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Scottish National Dictionary (1700–)

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First published 1941 (SND Vol. II). Includes material from the 2005 supplement.
This entry has not been updated since then but may contain minor corrections and revisions.

CLART, CLORT, CLAURT, CLAIRT, CLERT, Klart, ClurtKlurt, n.1. [klɑrt, klɔrt, klert Sc.; klɛrt Fif.; klçrt m.Sc.; klʌrt Sh., Ork.]

1. Mud, mire (clart Cai., Bnff., Abd., Edb., Gsw., Ayr., Dmf.; clort Bnff., Abd.; clairt Edb.; clert Dmf. 2000s). Sometimes in pl. Also fig. Known to Abd.22, Fif.10, Lnl.1, Lnk.3 (1937).Dundee 1996 Matthew Fitt Pure Radge 4:
aye hingin
hootchin wi clart.
m.Sc. 1986 Colin Mackay The Song of the Forest 49:
"That whatever the danger is, it is better for us to die on our feet than live on our knees with our faces to the clart, ... "
Per. 1857 J. Stewart Sketches 146:
Our minister's a worthy man — an' that's nae little praise — But he downa ken his black sheep, nor half their cunnin' ways. Their pens are fu' o' moral clort.
Fif. 1896 “G. Setoun” Robert Urquhart ii.:
She's been pickin' up as she gaed: her belly-band's buried in clerts.
Edb. 1856 J. Ballantine Poems 113:
And the horse draigled on through the sleet an' the clart.
Uls. 2005:
My skirt got covered in clart.

2. A lump or clot of something disagreeable or distasteful; “any large, aukward, dirty thing” (Abd. 1825 Jam.2, clairt, ctort). Edm. Gl. (1866) and Angus Gl. (1914) give klurt for Sh. and Cai.3 1931 gives klart. Gen.Sc.Ork.(D) 1880 Dennison Orcad. Sk. Bk. 119:
He luckid like a klurt o' seut.
Abd. 1929 N. M. Campbell in Sc. Readings, etc. (ed. T. W. Paterson) 89:
Naething can scunner me waur than yer ain kneevlicks o' girsle an' clorts o' fat.
Abd. 1996 Sheena Blackhall Wittgenstein's Web 7:
An fit made it aa the mair vexxin, Davie hid gotten a Steeler-a great glimmerin clort o a boolie tae add tae his collection.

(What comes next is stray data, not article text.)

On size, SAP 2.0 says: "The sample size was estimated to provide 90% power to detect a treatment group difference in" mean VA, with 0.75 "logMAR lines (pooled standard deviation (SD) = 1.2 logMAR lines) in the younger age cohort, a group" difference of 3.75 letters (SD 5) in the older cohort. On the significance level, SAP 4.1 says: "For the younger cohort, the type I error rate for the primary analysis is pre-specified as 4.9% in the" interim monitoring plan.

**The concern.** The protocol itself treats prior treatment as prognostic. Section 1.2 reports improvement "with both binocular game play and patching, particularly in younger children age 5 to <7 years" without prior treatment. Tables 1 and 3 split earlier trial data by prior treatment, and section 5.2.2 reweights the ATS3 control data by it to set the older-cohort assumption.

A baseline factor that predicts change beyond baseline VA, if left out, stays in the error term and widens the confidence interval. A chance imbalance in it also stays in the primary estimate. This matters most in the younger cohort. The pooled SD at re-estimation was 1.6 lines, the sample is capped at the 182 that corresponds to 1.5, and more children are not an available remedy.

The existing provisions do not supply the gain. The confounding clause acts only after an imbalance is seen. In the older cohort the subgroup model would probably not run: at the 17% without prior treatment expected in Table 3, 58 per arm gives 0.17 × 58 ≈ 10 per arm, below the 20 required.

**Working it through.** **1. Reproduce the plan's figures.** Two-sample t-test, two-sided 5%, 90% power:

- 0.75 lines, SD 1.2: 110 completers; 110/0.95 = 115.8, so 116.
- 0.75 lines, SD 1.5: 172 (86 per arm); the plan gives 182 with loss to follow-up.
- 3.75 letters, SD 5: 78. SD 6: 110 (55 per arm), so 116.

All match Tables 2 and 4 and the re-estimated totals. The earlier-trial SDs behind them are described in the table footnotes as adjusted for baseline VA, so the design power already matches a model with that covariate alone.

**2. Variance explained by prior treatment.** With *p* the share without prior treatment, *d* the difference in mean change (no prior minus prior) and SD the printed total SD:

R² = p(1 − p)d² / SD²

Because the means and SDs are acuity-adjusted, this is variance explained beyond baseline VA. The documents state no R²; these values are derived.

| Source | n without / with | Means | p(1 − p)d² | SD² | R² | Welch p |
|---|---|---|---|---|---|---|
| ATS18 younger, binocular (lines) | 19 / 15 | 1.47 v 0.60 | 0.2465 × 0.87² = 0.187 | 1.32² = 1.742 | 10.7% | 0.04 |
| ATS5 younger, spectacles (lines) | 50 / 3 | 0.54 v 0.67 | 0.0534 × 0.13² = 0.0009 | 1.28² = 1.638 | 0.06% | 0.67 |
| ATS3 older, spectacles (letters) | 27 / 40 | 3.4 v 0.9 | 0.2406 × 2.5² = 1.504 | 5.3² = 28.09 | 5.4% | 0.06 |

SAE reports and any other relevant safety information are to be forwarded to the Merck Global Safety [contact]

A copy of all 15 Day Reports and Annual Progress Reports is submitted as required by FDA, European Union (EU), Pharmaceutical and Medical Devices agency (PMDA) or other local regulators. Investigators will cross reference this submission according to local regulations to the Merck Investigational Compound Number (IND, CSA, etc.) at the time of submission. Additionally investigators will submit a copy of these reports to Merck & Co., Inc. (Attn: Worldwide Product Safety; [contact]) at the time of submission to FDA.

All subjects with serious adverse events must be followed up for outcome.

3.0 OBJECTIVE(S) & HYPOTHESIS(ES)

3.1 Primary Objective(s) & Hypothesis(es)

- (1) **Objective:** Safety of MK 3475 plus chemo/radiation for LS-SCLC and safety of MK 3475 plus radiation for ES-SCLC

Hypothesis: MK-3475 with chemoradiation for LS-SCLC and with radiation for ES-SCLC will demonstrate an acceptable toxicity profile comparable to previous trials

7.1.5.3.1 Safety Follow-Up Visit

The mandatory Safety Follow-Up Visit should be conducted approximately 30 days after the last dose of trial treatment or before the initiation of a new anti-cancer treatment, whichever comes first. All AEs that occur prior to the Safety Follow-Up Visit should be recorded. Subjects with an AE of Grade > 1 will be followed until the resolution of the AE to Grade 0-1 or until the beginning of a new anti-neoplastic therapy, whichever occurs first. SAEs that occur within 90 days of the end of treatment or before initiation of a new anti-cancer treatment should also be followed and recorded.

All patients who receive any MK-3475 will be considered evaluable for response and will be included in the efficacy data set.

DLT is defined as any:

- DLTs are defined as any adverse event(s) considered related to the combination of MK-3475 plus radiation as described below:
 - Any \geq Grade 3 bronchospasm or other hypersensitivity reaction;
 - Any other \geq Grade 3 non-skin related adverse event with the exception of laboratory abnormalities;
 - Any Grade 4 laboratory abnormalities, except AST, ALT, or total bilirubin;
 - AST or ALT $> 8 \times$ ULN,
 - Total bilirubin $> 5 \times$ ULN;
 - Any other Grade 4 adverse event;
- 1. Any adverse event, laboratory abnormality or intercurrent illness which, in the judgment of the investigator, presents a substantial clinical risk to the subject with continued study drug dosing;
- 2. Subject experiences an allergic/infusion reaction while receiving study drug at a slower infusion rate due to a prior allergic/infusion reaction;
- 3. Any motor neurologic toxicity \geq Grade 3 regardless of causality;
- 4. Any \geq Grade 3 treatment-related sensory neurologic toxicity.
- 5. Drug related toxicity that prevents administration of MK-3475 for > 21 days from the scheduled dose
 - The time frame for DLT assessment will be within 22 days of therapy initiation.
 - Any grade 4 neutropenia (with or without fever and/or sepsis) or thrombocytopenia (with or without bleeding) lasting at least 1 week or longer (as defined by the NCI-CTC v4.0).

Edb.3 1929:
He took a clart o' glaur and let it flee i' the bullock's ee.
Dmf. 1820 Blackwood Mag. (Nov.) 159:
Saw ye ever sic a supper served up — a claurt o' caul comfortless purtatoes?

3. Extended from the foregoing to indicate a large quantity or number in gen. (Abd.2 1937).Abd. 1914 J. Leatham Daavit 24:
There's aye a clairt o' sax-shullin' noavels ti be got for this place here [lending department].

4. “Dirty wool, hiplocks [see Hip,n.1, 3.] from sheep” (Dmf. 1925 W. A. Scott in Trans. Dmf. and Gall. Antiq. Soc. 21; Lnk. 1990s). Also in n.Eng. 1988 W. A. D. and D. Riach A Galloway Glossary :
clart 2. a clot of wool or manure on an animal.

5. “The thick bannocks baked for the use of the peasantry” (Bch. 1825 Jam.2, clorts).

6. “A big, dirty, untidy person” (Bnff. 1866 Gregor D.Bnff. 27; Edb.1, Kcb.9 1937; Fif., Edb., Ayr., Dmf. 2000s); “a dirty housekeeper” (Uls.2 1929).Ork. 1952 R. T. Johnston Stenwick Days (1984) 83:
... Drusilla Matches called on Gabriel Stout, and after a passionate outburst in which she described him as a chit, a double-crossing whelp, a sneck in the gress, a worthless clurt, and other choice epithets, slung her engagement ring in his face.
Bnff.(D) 1924 M. Symon in Scots Mag. (June) 188:
Fan I gaed in aboot to the placie — there — wis — Jamie — puir stock — milkin' the kye — and his wife — the muckle clort — shoudin' in a drowlack!
ne.Sc. 1994 Alastair Mackie in James Robertson A Tongue in Yer Heid 97:
Granite for Edward the seventh's statue, wi doo's shite on his brou, the fat clort.
Abd.(D) 1920 G. P. Dunbar Guff o' Peat Reek 8:
The trauchelt lassie focht her best, an' tyauv't tae dee her pairt, Altho' he swore an' ca'd her jist a throw'ther, pleyt'rin' clairt.
Edb. 1993:
Baith the twa o ma bairns are clairts.
Gsw. 1993:
What a clert!

[A later formation from the v., q.v. Clart,v.1]

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"Clart n.1". Dictionary of the Scots Language. 2004. Scottish Language Dictionaries Ltd. Accessed 29 Feb 2024 <>



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